Seeking advice about household insurance claim

My parents’ house was destroyed in the 2011 Joplin tornado. My brother is making a list of household contents for an insurance claim. It’s not going well, and I’ve offered to help. I’m in another city and cannot talk directly to the insurance company.

I’d appreciate any tips or caveats for making the list. Brother said he was told to list each item with the date of purchase and purchase price. That’s an impossible job. Parents had lived in the house for 40 years, and whatever records existed were destroyed.

A few specific questions are . . .

  1. How much detail is expected? Can we just list “books, $2000” with a comment (Dad was a university professor with a lot of hardback scholarly books, some collectible) ?

  2. Is it understood by the insurance company that many values will be estimated? E.g., “50 CDs @ $15 = $750”.

  3. Is it a red flag if values are estimated at rounded values such as $50, $500, etc.? Example: “table, $500” rather than “table, $496.85”.

So far, the insurance company has been wonderful, and I hope they assume we’re honest. We have no desire to commit fraud, but of course, we want to get a fair settlement.

A reminder to everyone that people should have as detailed a household inventory as humanly possible. Do I take my own advice? Um, no.

But some thoughts on what I might do if trying to do this kind of thing:

  1. If there are any photos available of the household, use those. Obviously there’s a good chance they were all destroyed as well, but just in case… those could provide documentation of some items, and reminders of other things you might need to list.

Sketch out a layout of the house, and mark down furnishings etc. Do a mental walkthrough and describe everything you can, from memory.

Set up a spreadsheet and list everything you can think of (we did this when inventorying my mother’s house). Do things like “Den, Bookshelf by Window, History Books” then your best estimate of origin, quantities and value. Where you remember specific books (or whatever), provide additional details as sub-items.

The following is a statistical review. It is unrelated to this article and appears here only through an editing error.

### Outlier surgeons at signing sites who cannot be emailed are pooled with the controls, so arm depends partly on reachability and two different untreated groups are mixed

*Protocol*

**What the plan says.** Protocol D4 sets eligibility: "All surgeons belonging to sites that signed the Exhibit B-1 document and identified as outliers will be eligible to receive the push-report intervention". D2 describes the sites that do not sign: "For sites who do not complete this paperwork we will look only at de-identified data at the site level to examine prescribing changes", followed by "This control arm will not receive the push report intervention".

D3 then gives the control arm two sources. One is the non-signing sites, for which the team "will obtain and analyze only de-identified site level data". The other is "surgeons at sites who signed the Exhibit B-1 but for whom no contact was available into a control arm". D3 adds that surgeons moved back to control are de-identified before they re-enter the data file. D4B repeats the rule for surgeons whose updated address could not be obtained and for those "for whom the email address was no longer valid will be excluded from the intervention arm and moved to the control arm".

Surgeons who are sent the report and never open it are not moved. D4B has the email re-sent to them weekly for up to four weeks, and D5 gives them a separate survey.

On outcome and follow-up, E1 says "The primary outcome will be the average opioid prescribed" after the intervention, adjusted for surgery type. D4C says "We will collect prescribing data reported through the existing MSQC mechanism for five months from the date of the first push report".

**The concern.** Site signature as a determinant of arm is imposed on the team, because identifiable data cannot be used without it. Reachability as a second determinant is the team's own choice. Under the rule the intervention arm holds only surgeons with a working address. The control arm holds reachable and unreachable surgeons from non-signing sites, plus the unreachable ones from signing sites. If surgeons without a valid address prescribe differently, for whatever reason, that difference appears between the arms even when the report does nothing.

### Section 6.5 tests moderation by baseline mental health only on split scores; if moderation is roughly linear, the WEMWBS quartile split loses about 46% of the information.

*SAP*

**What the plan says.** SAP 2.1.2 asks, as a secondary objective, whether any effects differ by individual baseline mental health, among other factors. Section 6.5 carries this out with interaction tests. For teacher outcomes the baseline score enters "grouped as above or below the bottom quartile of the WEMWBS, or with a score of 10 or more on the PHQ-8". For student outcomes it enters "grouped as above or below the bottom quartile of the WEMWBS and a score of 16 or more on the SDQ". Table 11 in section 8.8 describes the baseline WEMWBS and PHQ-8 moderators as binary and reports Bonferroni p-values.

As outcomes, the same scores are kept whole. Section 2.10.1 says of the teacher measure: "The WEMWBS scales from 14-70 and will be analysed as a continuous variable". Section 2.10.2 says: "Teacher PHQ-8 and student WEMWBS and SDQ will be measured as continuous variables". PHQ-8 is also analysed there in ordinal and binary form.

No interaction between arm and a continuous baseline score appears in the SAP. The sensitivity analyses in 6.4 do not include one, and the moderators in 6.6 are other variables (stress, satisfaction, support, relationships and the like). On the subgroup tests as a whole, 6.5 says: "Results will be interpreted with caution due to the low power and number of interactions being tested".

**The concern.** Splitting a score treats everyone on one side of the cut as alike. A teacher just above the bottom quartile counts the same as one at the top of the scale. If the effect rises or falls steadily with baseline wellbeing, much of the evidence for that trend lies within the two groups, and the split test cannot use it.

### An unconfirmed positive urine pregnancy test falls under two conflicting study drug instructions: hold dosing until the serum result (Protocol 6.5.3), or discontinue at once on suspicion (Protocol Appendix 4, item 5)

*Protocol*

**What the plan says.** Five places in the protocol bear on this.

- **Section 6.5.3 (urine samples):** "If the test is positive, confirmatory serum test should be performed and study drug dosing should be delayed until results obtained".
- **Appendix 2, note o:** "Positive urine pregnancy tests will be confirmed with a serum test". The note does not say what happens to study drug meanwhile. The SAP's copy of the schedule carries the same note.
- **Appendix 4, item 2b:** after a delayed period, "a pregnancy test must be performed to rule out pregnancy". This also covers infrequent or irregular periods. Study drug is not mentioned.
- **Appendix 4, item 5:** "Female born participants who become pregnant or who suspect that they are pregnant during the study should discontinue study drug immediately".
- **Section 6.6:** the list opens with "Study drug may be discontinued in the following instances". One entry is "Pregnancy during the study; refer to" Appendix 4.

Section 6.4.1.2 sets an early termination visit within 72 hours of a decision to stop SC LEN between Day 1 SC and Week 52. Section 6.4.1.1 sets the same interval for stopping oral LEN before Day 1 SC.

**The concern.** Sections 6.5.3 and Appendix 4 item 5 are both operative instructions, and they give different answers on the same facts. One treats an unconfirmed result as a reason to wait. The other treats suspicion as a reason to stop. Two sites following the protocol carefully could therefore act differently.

A few iterations of this and chances are you’ll come up with a fairly decent inventory.

If their credit card bills and bank statements can be accessed online, go back as far as you can with those, and look for purchases to add to the inventory. At the least, it will jog your memory some.

The insurance company isn’t going to be a total ass about not having all the details, especially for commonplace items like tables and TVs.

Feel free to ask neighbors, relatives and other frequent visitors if they can add stuff / attest to its presence.

For rarer stuff (like the collectible books, or that original Rembrandt painting you had in the hall closet :D), they might be a bit stickier; also for some expensive items, the liability can be pretty limited unless you have riders on the policy. Dunno whether this would be a problem with the valuable books, but it’s a distinct possiblity.

Either you or your brother should have this conversation with the adjuster handling this loss. Different insurance companies hold different philosophies in claim preparation and compiling inventories. Policy language can be sufficiently vague in asking for detailed and comprehensive inventories so different companies take different approaches.

The requirements an insured normally has after a loss applying to personal property are to prepare an inventory showing quantity, description, age, replacement cost and amount of loss (usually this is the depreciated value). The policy may have replacement cost coverage so check into this as well to determine how it works.

If the adjuster needs the original purchase price, simply list your best guess (unless you have this data) and add a disclaimer to page 1 of the inventory explaining that records are not available and purchase prices are estimated. The important number is today’s replacement cost because any applicable depreciation in based on this number and the insurance company usually calculates what they believe is appropriate depreciation. Depreciation is always negotiable.

On rounding off values vs specific values, either number can cause a red flag or allow a claim to proceed because claims are judged on an individual basis and this includes the lifestyle of the insured, type of dwelling, income/assets and quality of the property as judged by the adjuster after a loss. The adjuster is also evaluating the insured or perhaps your brother in this case, and trying to determine how fair they will be in listing the claim. As an example, some people come across as being greedy while others may tend to be more fair minded in the adjuster’s mind and this may determine how specific the adjuster wants the inventory listed and explained.

As I mentioned, before preparing the inventory, discuss the details with the adjuster to reach a meeting of the minds.

I like to wander the house with a video camera, just recording everything everywhere. Make a few copies and store them in other places- relatives houses, safety deposit box, etc. If I had to remember everything…